US panel links BP accidents in Texas, Alaska

16 May 2007 21:59  [Source: ICIS news]

WASHINGTON (ICIS news)--The shortcomings that led to the fatal 2005 explosion at a BP refinery in Texas were similar to the problems behind the company’s Alaska pipeline failure and oil spill last year, a US safety official said on Wednesday.


In testimony before a House subcommittee, Chemical Safety Board chairwoman Carolyn Merritt said she found striking similarities regarding safety and maintenance between the March 2006 pipeline failure at BP’s Prudhoe Bay, Alaska facility and the March 2005 explosion and fire at the company’s Texas City, Texas refinery that killed 15 workers and injured 180 others.


“Virtually all of the root causes identified for the Prudhoe Bay incidents have strong echoes in Texas City,” Merritt told a subcommittee of the House committee on energy and commerce.  “These included the significant role of budget and production pressures in driving BP’s decision-making, ultimately harming safety,” she said.


The Chemical Safety Board did not investigate the Prudhoe Bay pipeline failure and oil spill, but Merritt said she reviewed at the House panel’s request a BP audit of the Alaska incident conducted by outside firm Booz Allen Hamilton.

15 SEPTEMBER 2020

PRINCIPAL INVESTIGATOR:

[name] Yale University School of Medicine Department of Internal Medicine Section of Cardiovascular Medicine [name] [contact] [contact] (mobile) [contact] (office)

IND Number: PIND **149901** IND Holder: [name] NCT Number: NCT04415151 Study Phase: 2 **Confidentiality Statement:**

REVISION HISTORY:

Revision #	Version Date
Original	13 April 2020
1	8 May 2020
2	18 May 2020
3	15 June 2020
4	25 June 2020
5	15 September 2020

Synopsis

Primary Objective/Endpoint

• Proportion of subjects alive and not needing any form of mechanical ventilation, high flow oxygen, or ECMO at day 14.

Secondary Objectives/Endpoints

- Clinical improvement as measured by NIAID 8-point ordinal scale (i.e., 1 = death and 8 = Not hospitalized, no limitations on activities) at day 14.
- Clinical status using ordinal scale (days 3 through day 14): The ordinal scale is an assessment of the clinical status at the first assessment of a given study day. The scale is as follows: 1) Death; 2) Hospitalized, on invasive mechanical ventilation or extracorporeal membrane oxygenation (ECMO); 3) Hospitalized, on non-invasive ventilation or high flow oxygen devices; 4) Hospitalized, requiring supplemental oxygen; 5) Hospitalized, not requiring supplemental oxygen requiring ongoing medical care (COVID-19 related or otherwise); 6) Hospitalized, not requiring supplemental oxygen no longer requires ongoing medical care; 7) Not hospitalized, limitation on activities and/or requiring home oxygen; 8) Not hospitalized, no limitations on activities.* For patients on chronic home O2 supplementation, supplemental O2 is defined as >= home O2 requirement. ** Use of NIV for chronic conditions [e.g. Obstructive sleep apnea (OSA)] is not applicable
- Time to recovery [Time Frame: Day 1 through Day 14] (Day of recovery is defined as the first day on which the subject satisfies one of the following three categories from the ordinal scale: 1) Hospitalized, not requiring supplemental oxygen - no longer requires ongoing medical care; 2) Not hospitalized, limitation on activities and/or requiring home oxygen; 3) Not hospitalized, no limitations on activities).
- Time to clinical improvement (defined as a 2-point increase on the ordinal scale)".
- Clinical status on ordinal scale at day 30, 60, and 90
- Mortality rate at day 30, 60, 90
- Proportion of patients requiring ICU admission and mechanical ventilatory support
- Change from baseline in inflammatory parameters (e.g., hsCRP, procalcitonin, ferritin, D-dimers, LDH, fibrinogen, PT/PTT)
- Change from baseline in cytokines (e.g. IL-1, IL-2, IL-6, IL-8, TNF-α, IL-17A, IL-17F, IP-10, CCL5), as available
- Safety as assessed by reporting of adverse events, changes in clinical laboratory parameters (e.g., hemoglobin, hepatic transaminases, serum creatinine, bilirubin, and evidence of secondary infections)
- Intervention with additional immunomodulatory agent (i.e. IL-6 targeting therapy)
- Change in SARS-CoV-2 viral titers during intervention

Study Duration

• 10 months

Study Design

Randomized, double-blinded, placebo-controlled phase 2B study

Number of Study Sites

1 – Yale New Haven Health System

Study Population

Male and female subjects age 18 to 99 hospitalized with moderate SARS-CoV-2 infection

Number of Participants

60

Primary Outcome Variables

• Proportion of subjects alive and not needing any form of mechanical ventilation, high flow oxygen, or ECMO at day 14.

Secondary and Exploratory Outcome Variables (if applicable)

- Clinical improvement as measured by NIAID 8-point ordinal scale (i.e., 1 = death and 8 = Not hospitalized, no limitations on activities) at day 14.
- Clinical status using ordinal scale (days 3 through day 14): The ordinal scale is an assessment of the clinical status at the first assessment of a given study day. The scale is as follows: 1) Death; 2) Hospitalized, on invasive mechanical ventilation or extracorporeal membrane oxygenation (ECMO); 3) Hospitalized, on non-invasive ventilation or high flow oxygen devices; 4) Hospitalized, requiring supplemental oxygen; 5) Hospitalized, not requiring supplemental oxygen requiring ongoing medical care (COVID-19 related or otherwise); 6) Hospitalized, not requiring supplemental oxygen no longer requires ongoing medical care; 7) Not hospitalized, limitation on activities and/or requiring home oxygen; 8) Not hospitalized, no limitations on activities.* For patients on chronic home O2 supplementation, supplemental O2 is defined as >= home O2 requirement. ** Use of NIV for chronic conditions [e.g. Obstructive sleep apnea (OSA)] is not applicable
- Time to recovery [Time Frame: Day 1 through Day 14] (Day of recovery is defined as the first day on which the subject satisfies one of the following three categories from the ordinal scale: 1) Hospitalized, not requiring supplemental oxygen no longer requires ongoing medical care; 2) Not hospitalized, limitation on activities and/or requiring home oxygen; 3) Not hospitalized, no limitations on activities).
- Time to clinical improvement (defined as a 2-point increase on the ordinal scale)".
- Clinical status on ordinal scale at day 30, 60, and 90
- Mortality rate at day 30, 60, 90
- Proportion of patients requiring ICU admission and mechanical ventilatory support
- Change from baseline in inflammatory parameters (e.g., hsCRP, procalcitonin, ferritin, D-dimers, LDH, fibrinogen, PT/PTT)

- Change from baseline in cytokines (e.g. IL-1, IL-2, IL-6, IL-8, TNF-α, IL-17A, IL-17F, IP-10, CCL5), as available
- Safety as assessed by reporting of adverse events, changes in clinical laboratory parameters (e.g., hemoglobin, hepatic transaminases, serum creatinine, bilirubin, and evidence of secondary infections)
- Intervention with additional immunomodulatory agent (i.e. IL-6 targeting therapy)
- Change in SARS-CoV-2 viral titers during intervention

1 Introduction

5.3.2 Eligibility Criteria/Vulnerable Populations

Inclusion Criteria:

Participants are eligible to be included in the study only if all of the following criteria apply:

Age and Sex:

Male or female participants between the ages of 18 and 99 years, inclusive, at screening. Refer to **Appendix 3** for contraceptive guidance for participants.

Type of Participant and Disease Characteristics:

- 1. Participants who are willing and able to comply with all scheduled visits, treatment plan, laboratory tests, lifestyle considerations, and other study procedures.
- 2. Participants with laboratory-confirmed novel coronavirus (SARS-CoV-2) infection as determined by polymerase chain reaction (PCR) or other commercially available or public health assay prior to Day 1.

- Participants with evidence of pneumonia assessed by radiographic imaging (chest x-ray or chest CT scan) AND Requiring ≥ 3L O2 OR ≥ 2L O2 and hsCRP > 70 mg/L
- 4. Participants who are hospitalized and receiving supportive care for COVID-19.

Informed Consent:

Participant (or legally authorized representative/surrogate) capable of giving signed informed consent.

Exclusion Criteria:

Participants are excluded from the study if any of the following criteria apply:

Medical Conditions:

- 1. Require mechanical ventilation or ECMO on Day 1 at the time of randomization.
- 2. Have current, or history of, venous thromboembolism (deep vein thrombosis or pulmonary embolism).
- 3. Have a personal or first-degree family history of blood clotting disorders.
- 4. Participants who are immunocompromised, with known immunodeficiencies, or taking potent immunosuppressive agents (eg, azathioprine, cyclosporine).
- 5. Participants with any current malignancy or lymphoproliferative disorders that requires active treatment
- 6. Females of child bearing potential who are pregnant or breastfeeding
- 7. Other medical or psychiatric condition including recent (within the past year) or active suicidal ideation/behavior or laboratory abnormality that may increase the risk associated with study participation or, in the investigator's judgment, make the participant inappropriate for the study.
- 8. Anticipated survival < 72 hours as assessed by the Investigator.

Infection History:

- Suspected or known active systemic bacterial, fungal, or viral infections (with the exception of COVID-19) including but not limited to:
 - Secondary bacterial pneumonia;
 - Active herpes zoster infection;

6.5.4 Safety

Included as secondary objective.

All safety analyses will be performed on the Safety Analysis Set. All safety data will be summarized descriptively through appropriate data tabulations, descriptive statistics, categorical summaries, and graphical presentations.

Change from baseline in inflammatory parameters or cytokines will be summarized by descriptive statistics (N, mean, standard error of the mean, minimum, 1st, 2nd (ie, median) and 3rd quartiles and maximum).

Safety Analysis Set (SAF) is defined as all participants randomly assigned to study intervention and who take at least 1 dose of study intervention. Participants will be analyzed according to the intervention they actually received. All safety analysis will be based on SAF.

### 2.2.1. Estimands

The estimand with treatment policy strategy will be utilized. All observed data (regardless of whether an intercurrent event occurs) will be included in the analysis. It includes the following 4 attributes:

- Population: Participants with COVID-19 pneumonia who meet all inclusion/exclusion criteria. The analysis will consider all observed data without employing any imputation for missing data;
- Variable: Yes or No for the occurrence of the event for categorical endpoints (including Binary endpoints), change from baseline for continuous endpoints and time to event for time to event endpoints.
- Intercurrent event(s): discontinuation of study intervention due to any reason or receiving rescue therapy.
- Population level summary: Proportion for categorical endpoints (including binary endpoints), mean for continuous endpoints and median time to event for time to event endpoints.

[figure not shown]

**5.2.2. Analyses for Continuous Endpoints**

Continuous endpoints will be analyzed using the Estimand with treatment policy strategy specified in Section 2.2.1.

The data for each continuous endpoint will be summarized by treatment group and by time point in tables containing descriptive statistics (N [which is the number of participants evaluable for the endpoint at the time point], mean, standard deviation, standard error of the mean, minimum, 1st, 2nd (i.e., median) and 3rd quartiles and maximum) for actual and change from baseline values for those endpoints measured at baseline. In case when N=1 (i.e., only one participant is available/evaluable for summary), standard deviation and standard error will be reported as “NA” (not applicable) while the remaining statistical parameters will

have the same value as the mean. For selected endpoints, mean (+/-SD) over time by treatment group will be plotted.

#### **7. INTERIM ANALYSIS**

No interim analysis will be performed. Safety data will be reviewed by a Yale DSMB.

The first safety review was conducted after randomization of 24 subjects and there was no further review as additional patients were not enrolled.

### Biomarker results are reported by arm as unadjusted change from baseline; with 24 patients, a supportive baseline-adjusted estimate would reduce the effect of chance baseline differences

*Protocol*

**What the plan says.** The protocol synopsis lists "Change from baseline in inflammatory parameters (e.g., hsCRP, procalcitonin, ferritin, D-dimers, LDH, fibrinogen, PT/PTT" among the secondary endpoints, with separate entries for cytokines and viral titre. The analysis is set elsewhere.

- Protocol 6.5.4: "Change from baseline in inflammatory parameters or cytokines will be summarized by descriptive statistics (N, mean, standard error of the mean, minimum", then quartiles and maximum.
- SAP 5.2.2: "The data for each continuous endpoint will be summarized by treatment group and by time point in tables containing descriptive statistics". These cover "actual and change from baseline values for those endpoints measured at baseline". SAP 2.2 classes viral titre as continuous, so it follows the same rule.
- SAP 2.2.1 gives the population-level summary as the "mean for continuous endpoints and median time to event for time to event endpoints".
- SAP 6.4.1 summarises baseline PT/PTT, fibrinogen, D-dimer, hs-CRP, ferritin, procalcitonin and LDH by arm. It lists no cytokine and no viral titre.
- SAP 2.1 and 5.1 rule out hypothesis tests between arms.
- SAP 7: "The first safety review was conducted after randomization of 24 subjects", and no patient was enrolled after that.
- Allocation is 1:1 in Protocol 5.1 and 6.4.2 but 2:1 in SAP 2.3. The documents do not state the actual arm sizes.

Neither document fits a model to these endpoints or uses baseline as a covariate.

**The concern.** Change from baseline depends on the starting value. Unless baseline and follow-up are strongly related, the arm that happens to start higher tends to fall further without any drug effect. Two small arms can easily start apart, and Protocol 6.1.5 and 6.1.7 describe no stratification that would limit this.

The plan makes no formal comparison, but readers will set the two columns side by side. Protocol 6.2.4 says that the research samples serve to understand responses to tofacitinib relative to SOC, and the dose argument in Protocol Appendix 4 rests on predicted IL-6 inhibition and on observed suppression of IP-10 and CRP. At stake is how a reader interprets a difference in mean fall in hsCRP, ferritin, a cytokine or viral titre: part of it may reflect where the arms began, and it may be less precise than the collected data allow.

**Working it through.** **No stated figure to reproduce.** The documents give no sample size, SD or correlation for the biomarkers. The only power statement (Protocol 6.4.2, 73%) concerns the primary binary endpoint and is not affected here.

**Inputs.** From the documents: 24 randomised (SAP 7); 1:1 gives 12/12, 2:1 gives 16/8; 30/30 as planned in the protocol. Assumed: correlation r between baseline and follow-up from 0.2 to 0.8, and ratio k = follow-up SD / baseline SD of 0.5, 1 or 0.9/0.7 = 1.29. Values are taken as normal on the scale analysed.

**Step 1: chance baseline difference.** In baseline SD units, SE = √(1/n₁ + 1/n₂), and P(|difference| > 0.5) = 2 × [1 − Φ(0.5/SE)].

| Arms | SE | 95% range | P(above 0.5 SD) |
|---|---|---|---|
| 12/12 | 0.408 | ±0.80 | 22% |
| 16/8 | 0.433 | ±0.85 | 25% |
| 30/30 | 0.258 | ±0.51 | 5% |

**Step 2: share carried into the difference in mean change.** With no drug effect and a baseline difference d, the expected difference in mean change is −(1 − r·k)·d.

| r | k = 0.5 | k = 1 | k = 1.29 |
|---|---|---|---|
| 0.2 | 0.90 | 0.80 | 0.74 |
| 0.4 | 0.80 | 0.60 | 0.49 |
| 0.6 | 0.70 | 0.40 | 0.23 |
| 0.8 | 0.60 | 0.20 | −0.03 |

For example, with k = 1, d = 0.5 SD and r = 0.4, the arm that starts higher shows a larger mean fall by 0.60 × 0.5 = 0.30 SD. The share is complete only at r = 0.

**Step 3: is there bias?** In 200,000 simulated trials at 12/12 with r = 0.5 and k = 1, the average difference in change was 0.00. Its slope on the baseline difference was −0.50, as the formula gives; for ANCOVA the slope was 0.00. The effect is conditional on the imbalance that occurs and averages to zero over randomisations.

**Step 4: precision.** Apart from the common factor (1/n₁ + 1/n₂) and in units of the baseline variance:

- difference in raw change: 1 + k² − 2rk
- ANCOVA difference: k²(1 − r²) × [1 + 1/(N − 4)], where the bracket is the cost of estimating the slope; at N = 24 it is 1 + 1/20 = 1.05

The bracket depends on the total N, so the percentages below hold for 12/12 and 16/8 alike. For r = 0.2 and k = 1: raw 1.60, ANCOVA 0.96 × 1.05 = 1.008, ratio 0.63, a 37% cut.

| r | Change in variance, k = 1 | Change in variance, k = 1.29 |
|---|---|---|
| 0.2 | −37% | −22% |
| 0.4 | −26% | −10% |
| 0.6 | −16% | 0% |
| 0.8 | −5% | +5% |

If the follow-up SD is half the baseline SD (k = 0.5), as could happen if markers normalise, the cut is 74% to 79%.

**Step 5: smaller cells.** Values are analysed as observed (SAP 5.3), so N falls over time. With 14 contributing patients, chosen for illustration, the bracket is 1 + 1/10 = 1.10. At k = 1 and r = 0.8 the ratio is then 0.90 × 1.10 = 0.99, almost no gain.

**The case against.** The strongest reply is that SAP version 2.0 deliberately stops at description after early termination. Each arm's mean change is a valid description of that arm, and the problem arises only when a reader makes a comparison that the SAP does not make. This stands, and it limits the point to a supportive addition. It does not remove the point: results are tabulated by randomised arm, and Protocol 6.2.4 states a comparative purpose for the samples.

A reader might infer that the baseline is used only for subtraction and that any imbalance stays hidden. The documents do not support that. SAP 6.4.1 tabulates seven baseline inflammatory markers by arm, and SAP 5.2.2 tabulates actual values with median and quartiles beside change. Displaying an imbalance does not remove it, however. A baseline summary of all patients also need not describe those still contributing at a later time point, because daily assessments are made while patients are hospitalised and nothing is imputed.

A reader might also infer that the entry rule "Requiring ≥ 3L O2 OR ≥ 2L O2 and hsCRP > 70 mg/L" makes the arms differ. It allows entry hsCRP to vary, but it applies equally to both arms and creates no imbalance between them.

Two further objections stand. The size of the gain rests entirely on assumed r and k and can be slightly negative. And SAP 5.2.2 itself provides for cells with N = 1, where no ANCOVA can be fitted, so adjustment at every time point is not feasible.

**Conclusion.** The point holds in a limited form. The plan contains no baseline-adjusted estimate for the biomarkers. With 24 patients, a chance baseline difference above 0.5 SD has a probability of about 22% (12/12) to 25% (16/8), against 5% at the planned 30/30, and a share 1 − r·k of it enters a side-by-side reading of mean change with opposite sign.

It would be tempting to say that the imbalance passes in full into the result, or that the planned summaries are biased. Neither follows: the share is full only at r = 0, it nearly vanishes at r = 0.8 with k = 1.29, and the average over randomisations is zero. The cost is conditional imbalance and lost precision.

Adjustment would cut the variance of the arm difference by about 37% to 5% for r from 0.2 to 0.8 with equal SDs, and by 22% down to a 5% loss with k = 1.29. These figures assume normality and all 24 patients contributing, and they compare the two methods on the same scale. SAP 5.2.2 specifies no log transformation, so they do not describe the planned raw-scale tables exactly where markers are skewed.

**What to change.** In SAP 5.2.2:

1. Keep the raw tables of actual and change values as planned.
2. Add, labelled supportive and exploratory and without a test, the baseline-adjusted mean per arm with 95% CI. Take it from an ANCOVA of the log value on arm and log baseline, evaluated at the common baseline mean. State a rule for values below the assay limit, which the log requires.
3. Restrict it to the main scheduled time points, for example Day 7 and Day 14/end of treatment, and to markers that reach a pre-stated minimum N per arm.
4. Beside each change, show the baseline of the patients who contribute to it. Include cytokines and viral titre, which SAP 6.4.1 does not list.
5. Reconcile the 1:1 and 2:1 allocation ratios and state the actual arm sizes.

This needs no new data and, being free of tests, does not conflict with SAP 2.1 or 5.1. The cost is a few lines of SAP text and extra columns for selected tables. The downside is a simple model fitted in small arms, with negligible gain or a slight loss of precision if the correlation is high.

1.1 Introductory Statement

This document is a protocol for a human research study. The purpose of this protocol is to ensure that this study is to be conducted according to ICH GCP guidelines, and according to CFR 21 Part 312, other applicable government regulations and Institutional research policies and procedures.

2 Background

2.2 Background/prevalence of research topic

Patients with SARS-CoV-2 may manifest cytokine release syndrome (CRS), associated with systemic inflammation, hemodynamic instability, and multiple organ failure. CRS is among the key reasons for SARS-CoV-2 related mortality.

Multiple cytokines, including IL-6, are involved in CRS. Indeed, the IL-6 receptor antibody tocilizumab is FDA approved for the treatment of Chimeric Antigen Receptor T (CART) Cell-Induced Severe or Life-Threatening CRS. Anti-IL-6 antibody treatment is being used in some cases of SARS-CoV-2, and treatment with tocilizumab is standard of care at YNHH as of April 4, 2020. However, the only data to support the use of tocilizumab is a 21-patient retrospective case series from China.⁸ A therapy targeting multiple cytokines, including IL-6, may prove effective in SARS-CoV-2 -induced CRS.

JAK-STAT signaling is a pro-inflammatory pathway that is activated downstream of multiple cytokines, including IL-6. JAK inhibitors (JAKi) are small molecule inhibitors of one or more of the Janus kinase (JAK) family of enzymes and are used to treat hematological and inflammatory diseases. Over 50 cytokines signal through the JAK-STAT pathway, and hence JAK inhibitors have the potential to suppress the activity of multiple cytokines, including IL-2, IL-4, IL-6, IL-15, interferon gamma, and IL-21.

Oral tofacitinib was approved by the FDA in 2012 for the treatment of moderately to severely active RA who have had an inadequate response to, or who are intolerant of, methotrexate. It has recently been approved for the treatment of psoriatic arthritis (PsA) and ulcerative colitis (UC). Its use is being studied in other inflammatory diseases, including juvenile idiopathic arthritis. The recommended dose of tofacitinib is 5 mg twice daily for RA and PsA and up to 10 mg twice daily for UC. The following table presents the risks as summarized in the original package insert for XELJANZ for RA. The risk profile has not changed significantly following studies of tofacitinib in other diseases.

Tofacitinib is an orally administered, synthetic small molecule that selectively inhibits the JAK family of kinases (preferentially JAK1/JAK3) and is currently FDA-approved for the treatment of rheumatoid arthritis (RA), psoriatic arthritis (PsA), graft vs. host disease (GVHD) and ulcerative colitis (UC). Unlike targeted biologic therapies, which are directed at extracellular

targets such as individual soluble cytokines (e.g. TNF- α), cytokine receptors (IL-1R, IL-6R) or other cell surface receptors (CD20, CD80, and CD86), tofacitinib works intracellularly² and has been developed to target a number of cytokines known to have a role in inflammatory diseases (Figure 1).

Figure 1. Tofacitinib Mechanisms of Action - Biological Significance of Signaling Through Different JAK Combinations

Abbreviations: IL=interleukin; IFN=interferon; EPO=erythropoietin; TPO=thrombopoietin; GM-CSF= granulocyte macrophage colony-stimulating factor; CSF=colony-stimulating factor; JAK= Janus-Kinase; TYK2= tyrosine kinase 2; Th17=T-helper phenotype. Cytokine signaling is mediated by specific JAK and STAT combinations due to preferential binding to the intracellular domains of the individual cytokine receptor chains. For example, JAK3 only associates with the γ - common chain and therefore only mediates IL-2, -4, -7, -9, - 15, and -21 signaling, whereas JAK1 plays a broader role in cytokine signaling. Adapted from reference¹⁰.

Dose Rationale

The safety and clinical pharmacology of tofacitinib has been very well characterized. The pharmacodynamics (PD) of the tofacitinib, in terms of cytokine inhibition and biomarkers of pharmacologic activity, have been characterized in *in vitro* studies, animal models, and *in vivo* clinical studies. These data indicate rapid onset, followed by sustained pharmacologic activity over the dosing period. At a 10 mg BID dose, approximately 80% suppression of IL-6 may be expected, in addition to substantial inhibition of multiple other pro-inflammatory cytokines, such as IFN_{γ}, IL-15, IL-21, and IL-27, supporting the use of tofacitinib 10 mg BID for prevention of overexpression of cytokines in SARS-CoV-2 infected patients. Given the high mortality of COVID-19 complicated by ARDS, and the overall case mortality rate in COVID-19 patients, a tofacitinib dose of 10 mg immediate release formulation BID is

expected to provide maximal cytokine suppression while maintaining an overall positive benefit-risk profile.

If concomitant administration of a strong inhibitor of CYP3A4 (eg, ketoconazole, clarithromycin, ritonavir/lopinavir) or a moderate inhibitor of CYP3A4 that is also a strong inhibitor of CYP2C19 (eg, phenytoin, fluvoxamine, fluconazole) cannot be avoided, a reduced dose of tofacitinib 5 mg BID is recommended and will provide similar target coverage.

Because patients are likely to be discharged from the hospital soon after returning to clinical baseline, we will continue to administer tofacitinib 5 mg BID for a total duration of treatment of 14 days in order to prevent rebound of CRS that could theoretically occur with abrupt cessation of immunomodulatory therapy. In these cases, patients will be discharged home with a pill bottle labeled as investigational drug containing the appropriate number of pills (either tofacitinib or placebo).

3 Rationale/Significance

She said the Prudhoe Bay investigation and her board’s investigation of the Texas City refinery explosion found deficiencies in how BP managed the safety of process changes.


At Prudhoe Bay, she said, there was “a normalisation of deviance where risk levels gradually crept up due to evolving operating conditions”.  This was comparable with Texas City, she said, where “abnormal start-ups were not investigated and became routine, while critical equipment was allowed to decay”.


BP said the pipeline failure at Prudhoe Bay was due to unexpectedly severe corrosion of the line.


The House panel is examining whether recent regulatory changes and BP management reforms will prevent future failures.

By: Joe Kamalick
+1 713 525 2653

AddThis Social Bookmark Button

For the latest chemical news, data and analysis that directly impacts your business sign up for a free trial to ICIS news - the breaking online news service for the global chemical industry.

Get the facts and analysis behind the headlines from our market leading weekly magazine: sign up to a free trial to ICIS Chemical Business.

Printer Friendly